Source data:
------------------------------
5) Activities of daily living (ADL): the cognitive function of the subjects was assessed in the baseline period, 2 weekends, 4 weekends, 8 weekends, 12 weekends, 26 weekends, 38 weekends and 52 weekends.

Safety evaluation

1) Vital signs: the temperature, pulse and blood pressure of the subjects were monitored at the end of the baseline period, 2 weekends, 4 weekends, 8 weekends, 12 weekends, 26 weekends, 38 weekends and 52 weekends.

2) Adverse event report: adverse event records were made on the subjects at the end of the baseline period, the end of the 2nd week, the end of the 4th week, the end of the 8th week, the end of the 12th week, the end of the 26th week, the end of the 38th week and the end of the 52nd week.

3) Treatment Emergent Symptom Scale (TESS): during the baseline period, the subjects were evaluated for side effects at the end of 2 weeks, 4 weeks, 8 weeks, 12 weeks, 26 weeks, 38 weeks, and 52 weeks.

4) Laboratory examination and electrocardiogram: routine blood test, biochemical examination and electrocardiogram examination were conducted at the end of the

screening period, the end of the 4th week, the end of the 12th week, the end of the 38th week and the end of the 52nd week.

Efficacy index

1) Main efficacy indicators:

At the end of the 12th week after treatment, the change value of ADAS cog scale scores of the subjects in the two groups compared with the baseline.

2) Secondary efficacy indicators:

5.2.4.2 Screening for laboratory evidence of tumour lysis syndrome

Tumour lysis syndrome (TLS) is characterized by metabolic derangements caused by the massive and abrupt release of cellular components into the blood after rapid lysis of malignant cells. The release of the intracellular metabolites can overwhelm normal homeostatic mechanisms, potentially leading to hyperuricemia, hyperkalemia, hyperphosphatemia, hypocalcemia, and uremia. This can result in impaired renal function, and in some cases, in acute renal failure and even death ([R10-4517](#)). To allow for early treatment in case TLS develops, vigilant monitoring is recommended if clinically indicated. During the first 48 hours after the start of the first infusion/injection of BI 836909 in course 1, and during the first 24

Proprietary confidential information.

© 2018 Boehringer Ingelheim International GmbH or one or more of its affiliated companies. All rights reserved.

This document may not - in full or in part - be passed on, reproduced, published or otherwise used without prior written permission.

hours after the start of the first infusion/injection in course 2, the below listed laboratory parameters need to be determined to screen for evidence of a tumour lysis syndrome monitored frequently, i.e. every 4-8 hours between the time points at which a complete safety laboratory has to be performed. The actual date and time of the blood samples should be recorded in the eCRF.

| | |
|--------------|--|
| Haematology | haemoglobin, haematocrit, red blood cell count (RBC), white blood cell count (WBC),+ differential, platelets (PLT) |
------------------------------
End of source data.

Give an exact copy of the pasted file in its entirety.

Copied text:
5) Activities of daily living (ADL): the cognitive function of the subjects was assessed in the baseline period, 2 weekends, 4 weekends, 8 weekends, 12 weekends, 26 weekends, 38 weekends and 52 weekends.

Safety evaluation

1) Vital signs: the temperature, pulse and blood pressure of the subjects were monitored at the end of the baseline period, 2 weekends, 4 weekends, 8 weekends, 12 weekends, 26 weekends, 38 weekends and 52 weekends.

2) Adverse event report: adverse event records were made on the subjects at the end of the baseline period, the end of the 2nd week, the end of the 4th week, the end of the 8th week, the end of the 12th week, the end of the 26th week, the end of the 38th week and the end of the 52nd week.

3) Treatment Emergent Symptom Scale (TESS): during the baseline period, the subjects were evaluated for side effects at the end of 2 weeks, 4 weeks, 8 weeks, 12 weeks, 26 weeks, 38 weeks, and 52 weeks.

4) Laboratory examination and electrocardiogram: routine blood test, biochemical examination and electrocardiogram examination were conducted at the end of the

screening period, the end of the 4th week, the end of the 12th week, the end of the 38th week and the end of the 52nd week.

Efficacy index

1) Main efficacy indicators:

At the end of the 12th week after treatment, the change value of ADAS cog scale scores of the subjects in the two groups compared with the baseline.

2) Secondary efficacy indicators:

5.2.4.2 Screening for laboratory evidence of tumour lysis syndrome

Tumour lysis syndrome (TLS) is characterized by metabolic derangements caused by the massive and abrupt release of cellular components into the blood after rapid lysis of malignant cells. The release of the intracellular metabolites can overwhelm normal homeostatic mechanisms, potentially leading to hyperuricemia, hyperkalemia, hyperphosphatemia, hypocalcemia, and uremia. This can result in impaired renal function, and in some cases, in acute renal failure and even death ([R10-4517](#)). To allow for early treatment in case TLS develops, vigilant monitoring is recommended if clinically indicated. During the first 48 hours after the start of the first infusion/injection of BI 836909 in course 1, and during the first 24

Proprietary confidential information.

© 2018 Boehringer Ingelheim International GmbH or one or more of its affiliated companies. All rights reserved.

This document may not - in full or in part - be passed on, reproduced, published or otherwise used without prior written permission.

hours after the start of the first infusion/injection in course 2, the below listed laboratory parameters need to be determined to screen for evidence of a tumour lysis syndrome monitored frequently, i.e. every 4-8 hours between the time points at which a complete safety laboratory has to be performed. The actual date and time of the blood samples should be recorded in the eCRF.

| | |
|--------------|--|
| Haematology | haemoglobin, haematocrit, red blood cell count (RBC), white blood cell count (WBC),+ differential, platelets (PLT) |